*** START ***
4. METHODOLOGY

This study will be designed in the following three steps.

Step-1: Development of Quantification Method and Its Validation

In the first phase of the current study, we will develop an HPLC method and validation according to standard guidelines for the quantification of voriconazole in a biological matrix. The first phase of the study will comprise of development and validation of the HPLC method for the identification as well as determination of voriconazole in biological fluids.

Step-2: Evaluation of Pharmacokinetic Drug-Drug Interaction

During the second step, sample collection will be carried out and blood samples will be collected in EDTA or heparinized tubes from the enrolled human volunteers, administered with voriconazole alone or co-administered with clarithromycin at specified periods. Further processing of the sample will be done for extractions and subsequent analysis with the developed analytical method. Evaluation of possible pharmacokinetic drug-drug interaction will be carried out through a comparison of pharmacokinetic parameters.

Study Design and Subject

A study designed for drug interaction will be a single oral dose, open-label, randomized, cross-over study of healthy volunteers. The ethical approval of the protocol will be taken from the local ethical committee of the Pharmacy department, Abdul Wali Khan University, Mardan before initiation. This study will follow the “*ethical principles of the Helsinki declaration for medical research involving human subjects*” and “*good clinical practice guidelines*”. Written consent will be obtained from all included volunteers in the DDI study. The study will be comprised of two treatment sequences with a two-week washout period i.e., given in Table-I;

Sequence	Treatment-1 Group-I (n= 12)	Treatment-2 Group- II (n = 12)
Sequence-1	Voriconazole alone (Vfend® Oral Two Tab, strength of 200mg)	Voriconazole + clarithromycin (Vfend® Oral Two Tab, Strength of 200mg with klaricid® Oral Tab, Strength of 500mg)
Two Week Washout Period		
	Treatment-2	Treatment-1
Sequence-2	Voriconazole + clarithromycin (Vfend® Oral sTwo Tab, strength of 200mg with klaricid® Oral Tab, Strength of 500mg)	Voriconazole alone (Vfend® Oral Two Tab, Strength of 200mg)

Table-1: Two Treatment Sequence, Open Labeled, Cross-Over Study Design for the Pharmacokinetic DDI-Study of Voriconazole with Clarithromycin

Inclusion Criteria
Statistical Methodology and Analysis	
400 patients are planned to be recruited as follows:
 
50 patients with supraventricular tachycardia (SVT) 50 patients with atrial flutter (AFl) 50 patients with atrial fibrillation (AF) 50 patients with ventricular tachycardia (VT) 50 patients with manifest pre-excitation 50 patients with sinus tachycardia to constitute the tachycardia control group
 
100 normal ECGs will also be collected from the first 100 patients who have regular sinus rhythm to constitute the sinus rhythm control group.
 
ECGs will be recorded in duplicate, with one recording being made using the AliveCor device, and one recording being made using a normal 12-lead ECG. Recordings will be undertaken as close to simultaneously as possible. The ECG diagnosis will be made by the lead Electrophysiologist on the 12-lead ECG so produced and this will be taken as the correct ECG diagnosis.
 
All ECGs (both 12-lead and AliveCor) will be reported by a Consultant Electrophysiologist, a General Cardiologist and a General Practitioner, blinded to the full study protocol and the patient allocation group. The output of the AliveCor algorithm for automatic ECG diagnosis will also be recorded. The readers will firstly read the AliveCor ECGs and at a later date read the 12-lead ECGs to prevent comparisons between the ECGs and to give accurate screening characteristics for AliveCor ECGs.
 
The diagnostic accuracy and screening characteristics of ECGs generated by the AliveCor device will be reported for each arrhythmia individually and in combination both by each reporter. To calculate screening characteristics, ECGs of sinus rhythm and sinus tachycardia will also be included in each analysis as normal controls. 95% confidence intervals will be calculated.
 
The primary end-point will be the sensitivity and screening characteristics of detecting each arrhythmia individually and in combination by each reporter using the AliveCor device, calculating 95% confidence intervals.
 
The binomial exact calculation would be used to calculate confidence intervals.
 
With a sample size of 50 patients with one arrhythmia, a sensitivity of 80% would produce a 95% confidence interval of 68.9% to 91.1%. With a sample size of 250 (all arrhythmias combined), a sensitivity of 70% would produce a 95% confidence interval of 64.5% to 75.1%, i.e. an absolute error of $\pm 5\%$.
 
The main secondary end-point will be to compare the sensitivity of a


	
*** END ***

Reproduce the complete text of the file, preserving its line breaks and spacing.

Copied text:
4. METHODOLOGY

This study will be designed in the following three steps.

Step-1: Development of Quantification Method and Its Validation

In the first phase of the current study, we will develop an HPLC method and validation according to standard guidelines for the quantification of voriconazole in a biological matrix. The first phase of the study will comprise of development and validation of the HPLC method for the identification as well as determination of voriconazole in biological fluids.

Step-2: Evaluation of Pharmacokinetic Drug-Drug Interaction

During the second step, sample collection will be carried out and blood samples will be collected in EDTA or heparinized tubes from the enrolled human volunteers, administered with voriconazole alone or co-administered with clarithromycin at specified periods. Further processing of the sample will be done for extractions and subsequent analysis with the developed analytical method. Evaluation of possible pharmacokinetic drug-drug interaction will be carried out through a comparison of pharmacokinetic parameters.

Study Design and Subject

A study designed for drug interaction will be a single oral dose, open-label, randomized, cross-over study of healthy volunteers. The ethical approval of the protocol will be taken from the local ethical committee of the Pharmacy department, Abdul Wali Khan University, Mardan before initiation. This study will follow the “*ethical principles of the Helsinki declaration for medical research involving human subjects*” and “*good clinical practice guidelines*”. Written consent will be obtained from all included volunteers in the DDI study. The study will be comprised of two treatment sequences with a two-week washout period i.e., given in Table-I;

Sequence	Treatment-1 Group-I (n= 12)	Treatment-2 Group- II (n = 12)
Sequence-1	Voriconazole alone (Vfend® Oral Two Tab, strength of 200mg)	Voriconazole + clarithromycin (Vfend® Oral Two Tab, Strength of 200mg with klaricid® Oral Tab, Strength of 500mg)
Two Week Washout Period		
	Treatment-2	Treatment-1
Sequence-2	Voriconazole + clarithromycin (Vfend® Oral sTwo Tab, strength of 200mg with klaricid® Oral Tab, Strength of 500mg)	Voriconazole alone (Vfend® Oral Two Tab, Strength of 200mg)

Table-1: Two Treatment Sequence, Open Labeled, Cross-Over Study Design for the Pharmacokinetic DDI-Study of Voriconazole with Clarithromycin

Inclusion Criteria
Statistical Methodology and Analysis	
400 patients are planned to be recruited as follows:
 
50 patients with supraventricular tachycardia (SVT) 50 patients with atrial flutter (AFl) 50 patients with atrial fibrillation (AF) 50 patients with ventricular tachycardia (VT) 50 patients with manifest pre-excitation 50 patients with sinus tachycardia to constitute the tachycardia control group
 
100 normal ECGs will also be collected from the first 100 patients who have regular sinus rhythm to constitute the sinus rhythm control group.
 
ECGs will be recorded in duplicate, with one recording being made using the AliveCor device, and one recording being made using a normal 12-lead ECG. Recordings will be undertaken as close to simultaneously as possible. The ECG diagnosis will be made by the lead Electrophysiologist on the 12-lead ECG so produced and this will be taken as the correct ECG diagnosis.
 
All ECGs (both 12-lead and AliveCor) will be reported by a Consultant Electrophysiologist, a General Cardiologist and a General Practitioner, blinded to the full study protocol and the patient allocation group. The output of the AliveCor algorithm for automatic ECG diagnosis will also be recorded. The readers will firstly read the AliveCor ECGs and at a later date read the 12-lead ECGs to prevent comparisons between the ECGs and to give accurate screening characteristics for AliveCor ECGs.
 
The diagnostic accuracy and screening characteristics of ECGs generated by the AliveCor device will be reported for each arrhythmia individually and in combination both by each reporter. To calculate screening characteristics, ECGs of sinus rhythm and sinus tachycardia will also be included in each analysis as normal controls. 95% confidence intervals will be calculated.
 
The primary end-point will be the sensitivity and screening characteristics of detecting each arrhythmia individually and in combination by each reporter using the AliveCor device, calculating 95% confidence intervals.
 
The binomial exact calculation would be used to calculate confidence intervals.
 
With a sample size of 50 patients with one arrhythmia, a sensitivity of 80% would produce a 95% confidence interval of 68.9% to 91.1%. With a sample size of 250 (all arrhythmias combined), a sensitivity of 70% would produce a 95% confidence interval of 64.5% to 75.1%, i.e. an absolute error of $\pm 5\%$.
 
The main secondary end-point will be to compare the sensitivity of a


	